Saturday, January 5, 2013

Clams, grace, and industrialism

Low tide came early today. The water temperature is down to 40 degrees--the clams are, well, clammed up now, waiting like the rest of us for this winter nonsense to pass.

Clams eat, they grow. I like to eat them, but I also like the idea of them. I like the way they fit in my palm, I like being on the flats where they live. I like the way my rake resonates against one. I reach into the chill and scoop it up.

Never heard one say "Drat!"

Clamming by hand has a cost. I stir up the bottom with my rake, enough that fish will snoop in the area I just disturbed.

I occasionally impale critters not meant for the dinner table--I managed to spear two young horseshoe crabs on a bad afternoon clamming (though a worse day for them).

But I at least knew for a moment the creatures I wounded. Knowing didn't make the agony of the broken horseshoe crabs any less painful, though they at least got a prayer as they sank to their deaths.

We got ourselves tossed out of the Garden a few thousand years ago--clamming is about as close to the Garden as I'm going to get.

I do nothing to deserve the clams, they just are.
I barely need to work to get them, they're abundant at my feet.

I'm just close enough to wilderness to wonder what we lost when we decided to stay home and plant wheat 10,000 years ago.

I work over an area a bit over 500 square yards, and figure about 5000 clams live there. I'll take about 10% of them this year, and next year 5000 clams will still be there, barring any ecological disaster.

Undeserved love, but given anyway. Can't think of a better definition of grace than that.

Rare clammers still make a living raking by hand. They know the critters like a child knows the sun.

Most clammers today dredge. Water is shot over the clam bed, creating a cloud of slurry, and the dislodged clams are dredged up to daylight.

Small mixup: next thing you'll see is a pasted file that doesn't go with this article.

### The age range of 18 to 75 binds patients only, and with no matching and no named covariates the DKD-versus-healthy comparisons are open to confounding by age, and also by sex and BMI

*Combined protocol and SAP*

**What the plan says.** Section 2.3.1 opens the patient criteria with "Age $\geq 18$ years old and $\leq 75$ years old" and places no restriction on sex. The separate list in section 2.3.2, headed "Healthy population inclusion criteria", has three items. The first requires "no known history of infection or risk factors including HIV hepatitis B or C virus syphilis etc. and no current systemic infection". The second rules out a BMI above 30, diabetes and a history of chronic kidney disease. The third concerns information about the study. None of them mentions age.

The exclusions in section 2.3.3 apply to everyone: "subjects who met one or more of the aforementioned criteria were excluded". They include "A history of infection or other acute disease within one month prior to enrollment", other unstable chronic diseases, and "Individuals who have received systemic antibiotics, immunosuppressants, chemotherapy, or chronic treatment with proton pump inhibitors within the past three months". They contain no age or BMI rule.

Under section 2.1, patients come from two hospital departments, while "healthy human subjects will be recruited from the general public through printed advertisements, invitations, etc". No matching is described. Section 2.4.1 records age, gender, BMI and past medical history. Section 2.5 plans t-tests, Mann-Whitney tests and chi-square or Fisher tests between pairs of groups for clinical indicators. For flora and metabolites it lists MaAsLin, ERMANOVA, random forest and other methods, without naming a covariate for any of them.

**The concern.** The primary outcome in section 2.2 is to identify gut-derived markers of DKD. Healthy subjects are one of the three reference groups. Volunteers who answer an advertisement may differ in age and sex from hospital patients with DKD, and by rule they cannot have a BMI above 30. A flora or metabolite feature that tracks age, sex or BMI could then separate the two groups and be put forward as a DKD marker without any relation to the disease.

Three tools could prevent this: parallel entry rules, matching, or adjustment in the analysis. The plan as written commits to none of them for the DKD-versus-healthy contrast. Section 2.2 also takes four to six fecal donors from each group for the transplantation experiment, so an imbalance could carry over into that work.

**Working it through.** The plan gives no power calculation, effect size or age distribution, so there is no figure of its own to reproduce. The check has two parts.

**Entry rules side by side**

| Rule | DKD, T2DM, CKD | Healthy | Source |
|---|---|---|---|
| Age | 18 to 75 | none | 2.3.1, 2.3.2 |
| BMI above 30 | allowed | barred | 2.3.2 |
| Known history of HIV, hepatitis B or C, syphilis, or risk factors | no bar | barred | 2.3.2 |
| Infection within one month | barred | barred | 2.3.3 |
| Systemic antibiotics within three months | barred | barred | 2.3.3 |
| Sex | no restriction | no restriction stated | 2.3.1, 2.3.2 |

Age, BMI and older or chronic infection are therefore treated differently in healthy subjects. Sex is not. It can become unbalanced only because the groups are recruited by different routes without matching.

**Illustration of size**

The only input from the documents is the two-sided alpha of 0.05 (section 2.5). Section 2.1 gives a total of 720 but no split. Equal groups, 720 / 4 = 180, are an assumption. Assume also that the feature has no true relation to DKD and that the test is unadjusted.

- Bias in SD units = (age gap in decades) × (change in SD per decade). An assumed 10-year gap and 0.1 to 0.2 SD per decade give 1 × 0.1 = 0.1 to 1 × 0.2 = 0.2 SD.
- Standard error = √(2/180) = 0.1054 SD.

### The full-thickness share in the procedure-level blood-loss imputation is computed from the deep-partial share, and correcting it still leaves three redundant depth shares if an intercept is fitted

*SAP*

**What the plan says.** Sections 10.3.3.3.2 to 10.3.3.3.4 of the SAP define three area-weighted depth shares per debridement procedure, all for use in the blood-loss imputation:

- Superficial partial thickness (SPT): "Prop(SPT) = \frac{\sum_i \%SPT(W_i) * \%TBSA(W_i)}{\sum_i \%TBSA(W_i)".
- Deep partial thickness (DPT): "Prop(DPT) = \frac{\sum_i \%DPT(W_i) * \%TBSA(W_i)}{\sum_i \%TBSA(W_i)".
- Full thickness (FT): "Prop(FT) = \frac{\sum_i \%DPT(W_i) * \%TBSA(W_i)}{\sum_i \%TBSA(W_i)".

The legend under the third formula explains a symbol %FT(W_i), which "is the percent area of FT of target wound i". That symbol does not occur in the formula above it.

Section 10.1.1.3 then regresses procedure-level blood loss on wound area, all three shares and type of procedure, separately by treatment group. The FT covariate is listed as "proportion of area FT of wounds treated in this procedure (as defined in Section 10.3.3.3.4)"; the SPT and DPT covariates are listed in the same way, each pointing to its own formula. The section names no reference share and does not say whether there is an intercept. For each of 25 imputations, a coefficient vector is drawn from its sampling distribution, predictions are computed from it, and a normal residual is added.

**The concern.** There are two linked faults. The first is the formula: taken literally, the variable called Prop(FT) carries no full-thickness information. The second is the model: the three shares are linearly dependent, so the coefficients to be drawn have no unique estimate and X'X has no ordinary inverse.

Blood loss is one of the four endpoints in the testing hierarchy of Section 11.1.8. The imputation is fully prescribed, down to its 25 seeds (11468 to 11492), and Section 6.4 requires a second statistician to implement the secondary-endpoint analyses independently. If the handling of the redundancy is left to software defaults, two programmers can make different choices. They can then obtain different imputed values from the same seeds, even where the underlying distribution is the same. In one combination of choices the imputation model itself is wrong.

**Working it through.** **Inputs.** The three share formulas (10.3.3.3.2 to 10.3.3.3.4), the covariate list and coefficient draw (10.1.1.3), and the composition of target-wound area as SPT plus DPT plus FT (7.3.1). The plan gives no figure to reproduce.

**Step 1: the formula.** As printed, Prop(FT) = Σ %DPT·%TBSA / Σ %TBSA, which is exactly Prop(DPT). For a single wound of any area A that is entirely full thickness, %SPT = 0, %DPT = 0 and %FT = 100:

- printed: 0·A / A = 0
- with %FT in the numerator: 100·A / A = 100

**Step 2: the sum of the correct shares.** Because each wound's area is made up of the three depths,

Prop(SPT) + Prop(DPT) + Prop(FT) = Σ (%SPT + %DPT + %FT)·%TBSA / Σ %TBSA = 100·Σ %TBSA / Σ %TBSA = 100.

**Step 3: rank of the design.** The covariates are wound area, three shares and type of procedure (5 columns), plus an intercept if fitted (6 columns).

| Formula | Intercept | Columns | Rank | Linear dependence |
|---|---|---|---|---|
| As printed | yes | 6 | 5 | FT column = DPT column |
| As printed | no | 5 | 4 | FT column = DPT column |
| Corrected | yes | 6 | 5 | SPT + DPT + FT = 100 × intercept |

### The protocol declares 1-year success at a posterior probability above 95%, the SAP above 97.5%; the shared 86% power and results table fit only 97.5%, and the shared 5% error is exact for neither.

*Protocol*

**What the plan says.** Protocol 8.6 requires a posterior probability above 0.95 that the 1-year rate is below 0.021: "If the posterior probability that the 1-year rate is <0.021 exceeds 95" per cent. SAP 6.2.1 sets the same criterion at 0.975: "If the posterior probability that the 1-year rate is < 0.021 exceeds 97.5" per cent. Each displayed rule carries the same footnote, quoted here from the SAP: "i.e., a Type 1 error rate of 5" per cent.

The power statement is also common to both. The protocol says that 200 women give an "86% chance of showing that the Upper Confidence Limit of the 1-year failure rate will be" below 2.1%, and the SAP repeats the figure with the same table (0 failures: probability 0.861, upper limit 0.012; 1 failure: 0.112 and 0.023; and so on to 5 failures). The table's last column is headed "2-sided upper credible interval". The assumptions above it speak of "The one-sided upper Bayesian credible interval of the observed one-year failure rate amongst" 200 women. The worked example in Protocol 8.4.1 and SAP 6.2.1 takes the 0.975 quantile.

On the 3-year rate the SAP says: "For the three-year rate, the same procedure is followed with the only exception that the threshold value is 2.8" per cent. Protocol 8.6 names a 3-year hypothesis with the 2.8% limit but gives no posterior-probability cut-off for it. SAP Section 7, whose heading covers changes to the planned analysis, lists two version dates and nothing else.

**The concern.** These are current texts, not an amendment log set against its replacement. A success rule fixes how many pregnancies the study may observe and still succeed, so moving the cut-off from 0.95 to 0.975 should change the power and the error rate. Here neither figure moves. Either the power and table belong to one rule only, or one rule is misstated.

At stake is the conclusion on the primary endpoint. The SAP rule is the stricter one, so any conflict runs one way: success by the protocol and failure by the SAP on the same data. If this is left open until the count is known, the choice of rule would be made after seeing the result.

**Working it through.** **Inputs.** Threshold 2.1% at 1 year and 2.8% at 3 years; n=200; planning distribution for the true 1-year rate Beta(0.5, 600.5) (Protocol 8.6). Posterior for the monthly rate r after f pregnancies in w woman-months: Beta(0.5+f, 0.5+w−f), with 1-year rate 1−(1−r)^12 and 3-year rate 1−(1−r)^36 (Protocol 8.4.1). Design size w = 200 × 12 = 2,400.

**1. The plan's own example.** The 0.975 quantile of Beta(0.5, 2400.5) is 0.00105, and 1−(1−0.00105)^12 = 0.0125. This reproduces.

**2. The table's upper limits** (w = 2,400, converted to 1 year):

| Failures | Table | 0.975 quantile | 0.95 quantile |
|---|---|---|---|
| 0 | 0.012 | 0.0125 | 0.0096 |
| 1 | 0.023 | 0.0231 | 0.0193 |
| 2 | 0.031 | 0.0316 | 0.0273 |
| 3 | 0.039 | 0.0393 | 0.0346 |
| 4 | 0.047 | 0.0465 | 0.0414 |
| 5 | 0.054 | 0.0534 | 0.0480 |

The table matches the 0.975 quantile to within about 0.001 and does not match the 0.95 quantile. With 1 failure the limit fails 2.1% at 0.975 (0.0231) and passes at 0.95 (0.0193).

The clammers will tell you they are oxygenating the water, feeding the fish, and at any rate, are not doing any permanent harm. Still, in a day when a clammer may take over 10 bushels (an old word), he's not going to know one from the other.

The environmentalists will tell you that the bottom of the seas are being scarred, and maybe they're right.

I compromise--I damage the bottom, true, but I wrestle every clam I eat with my rake, with my fingers. I never wear gloves, which may be more a testament to my stupidity than anything else, and I've spilled a bit of blood back into the bay.

But it seems more right that way, as I nestle my fingers under another snug clam from the bay to my basket.

I know every clam I eat. I know where it lived. They don't travel horizontally much, maybe a foot or two in a couple of years.

If ever I get sick from a clam, I can tell the DEP where it came from, withing a few dozen yards. But I won't ever get sick from a clam I know, usually in my gullet before the next low tide.

Beyond the careless destruction of habitat, the sin of the industrial clammer is not knowing the critters he sells. Since most of us are industrial eaters, not knowing where our critters came from, I can hardly blame the clammer. He's just making a living.

I can hardly blame the engineer who designs the hydraulic dredger, nor the driller at Exxon who mines oil for his boat, nor the construction woman who paved the ramp where the clammer launched his boat this morning.

No need to blame anyone or everyone, we are all complicit since we left the Garden. Grace does not dictate the market values, and we all have at least one person to feed, to shelter, to clothe.

You're not going to find grace at Whole Foods--you'll find fancy foods at high prices, and a few of the slaughtered beings there may have lived a slightly fancier life than their brethren at Perdue. But you still do not know them.

You pay for the privilege of a fancier form of industry, but you had to earn your dollars somehow. For most of us, earning cash requires participating in an industry.